The dependency relationships may be explicitly defined by a user or an application or they are deduced from discovered relationships. The dependency relationships may also be propagated to other components. For example, if an application depends on a database platform, a machine hosting the application also depends on the database platform.
 In one embodiment, to make the context message more meaningful, the alert dialog manager 225 may avoid a long list of components in the initial message. Instead, at block 325, the alert dialog module 225 may identify a natural grouping of the components that can be used to generate a more meaningful description. For example, components may be identified as belonging to a pre-defined grouping with a distinct label. If database 215 already defines the dependency relationship as pointing to a group, the alert dialog module 225 can readily create such a group-level description. If it does not, and the dependency relationships point to a number of components, the alert dialog module 225 can search for a natural grouping by listing all the groups that the components are members in, and analyzing the listing based on common definitions.
 Examples of context messages resulting from such an analysis may include:
 1) If there is a perfect match of the list of components with a group: “All the servers in the Chicago web site . . . ”
 2) If some of the components in the list form a perfect match with a group: “All the servers in the Chicago web site plus the Detroit warehouse server . . . ”
 3) If the components in the list match a group definition almost exactly: “All the servers in the Chicago web site except the SNA server . . . ”
 4) If the components in the list form an imperfect match with a group: “Most of the servers in the Chicago web site . . .” or “Many of the servers in the Chicago web site . . . ”
 In one embodiment, the alert dialog module 225 compares available group definitions, and selects one with the best match as the basis for the description. If no useful grouping matches the list, the system may enumerate the systems individually if the list is short, or may neglect to specifically identify a specific dependency by using a phrase such as “several systems”. To assist in the selection of a suitable grouping as the basis for a description, database 215 may include one or more indicators of the significance of different types of groupings. For example, membership in a business process such as Order Processing may be identified as more interesting, and therefore more useful as a descriptor, than the fact that servers are contained in a single network segment. Further, the alert dialog module 225 may support a request to explicit enumeration of dependencies, such as “the Chicago web site server farm includes uschap01, uschap02, uschap03, uschap05, uschap11, and uschap12”.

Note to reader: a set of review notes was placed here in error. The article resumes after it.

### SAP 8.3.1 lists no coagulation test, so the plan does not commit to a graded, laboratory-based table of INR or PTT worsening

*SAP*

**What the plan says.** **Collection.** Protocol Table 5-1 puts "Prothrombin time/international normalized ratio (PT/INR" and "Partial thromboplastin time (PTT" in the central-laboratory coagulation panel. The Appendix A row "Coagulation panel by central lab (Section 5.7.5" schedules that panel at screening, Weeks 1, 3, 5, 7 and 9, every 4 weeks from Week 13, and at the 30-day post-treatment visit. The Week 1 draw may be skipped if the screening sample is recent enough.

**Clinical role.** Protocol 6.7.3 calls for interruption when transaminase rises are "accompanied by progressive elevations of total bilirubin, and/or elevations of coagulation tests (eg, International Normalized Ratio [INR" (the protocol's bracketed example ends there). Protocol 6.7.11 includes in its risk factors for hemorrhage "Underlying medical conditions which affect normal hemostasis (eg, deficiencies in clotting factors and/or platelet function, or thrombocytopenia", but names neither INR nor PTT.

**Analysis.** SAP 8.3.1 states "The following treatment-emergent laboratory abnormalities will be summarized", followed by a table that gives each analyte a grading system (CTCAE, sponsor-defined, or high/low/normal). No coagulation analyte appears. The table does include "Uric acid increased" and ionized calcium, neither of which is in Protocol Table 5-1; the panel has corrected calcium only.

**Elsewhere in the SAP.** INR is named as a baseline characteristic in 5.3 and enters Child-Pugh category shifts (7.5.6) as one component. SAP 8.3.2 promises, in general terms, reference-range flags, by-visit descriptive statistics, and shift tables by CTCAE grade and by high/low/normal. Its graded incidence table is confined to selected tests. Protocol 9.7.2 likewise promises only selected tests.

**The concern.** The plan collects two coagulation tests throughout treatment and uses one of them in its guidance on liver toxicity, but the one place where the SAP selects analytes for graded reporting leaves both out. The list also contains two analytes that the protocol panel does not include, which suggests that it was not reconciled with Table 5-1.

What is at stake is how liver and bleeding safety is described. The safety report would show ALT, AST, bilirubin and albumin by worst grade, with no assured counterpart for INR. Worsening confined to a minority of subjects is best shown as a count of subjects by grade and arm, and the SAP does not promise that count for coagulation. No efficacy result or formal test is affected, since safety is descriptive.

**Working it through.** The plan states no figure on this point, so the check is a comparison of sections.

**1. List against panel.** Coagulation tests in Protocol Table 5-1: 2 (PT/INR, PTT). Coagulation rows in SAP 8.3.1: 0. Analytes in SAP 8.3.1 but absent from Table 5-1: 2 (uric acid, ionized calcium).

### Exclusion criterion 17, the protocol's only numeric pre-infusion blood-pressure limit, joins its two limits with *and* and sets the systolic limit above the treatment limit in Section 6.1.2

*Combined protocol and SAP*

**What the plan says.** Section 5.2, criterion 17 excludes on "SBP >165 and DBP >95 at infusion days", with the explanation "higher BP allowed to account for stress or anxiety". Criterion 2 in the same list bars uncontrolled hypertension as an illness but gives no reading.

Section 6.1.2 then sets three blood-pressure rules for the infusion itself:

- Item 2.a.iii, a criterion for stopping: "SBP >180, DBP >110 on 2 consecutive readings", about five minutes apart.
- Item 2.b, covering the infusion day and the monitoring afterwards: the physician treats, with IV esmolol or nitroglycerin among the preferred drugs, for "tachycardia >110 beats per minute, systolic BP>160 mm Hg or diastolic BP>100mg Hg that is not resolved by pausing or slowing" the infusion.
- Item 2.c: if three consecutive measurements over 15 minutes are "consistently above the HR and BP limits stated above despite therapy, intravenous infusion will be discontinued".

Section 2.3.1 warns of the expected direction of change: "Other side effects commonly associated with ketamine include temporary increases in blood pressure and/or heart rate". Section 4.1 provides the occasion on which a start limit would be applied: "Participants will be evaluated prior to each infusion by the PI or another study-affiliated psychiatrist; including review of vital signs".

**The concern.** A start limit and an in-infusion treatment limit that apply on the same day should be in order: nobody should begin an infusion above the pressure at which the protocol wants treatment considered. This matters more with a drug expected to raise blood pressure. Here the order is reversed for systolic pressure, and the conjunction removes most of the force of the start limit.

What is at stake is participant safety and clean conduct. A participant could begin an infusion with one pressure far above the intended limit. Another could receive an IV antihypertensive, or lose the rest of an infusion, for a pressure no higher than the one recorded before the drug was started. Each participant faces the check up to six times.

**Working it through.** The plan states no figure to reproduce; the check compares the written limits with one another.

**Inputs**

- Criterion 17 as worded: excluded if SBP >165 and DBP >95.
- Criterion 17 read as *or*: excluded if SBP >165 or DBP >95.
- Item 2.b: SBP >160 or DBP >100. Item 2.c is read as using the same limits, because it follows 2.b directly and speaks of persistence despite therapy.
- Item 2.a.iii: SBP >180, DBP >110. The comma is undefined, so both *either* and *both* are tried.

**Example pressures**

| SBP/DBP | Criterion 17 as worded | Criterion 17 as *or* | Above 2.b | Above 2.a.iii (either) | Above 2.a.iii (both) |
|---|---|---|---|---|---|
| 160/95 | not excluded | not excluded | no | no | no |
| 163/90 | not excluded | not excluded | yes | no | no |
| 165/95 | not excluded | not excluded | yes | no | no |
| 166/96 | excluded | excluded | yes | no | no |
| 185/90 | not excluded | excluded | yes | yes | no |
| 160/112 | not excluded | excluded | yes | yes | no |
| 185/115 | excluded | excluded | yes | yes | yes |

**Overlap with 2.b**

In addition, the user may issue a query about the status of an entire group. In response to such a query, the system may generate a response that refers to the entire group, instead of listing each of the objects in the group. The following dialog illustrates such a group based status request:
 “All the web servers in the Chicago web site server farm are dependent on uschdb02.”
 “What are their status?”
 “The Chicago web site server farm is in normal status.”
 Selection of Relevant Information
 The analysis to obtain context information 325 is not limited to the objects of database 215. In some embodiments, alert dialog module 225 may utilize other information stores to obtain context information regarding the managed object. When an abundance of context information is obtained, it may be advantageous to present only a portion of the available information so as not to impair understanding of the large-scale situation. Accordingly, alert dialog module 225 may include control logic to determine which pieces of information to present. In one embodiment, alert dialog module 225 ranks each piece of information based on the importance ranking of each object, as well as predefined rules regarding what types of information are most interesting. These rules may be dependent on factors such as, for example, a component being managed or an operator identifier.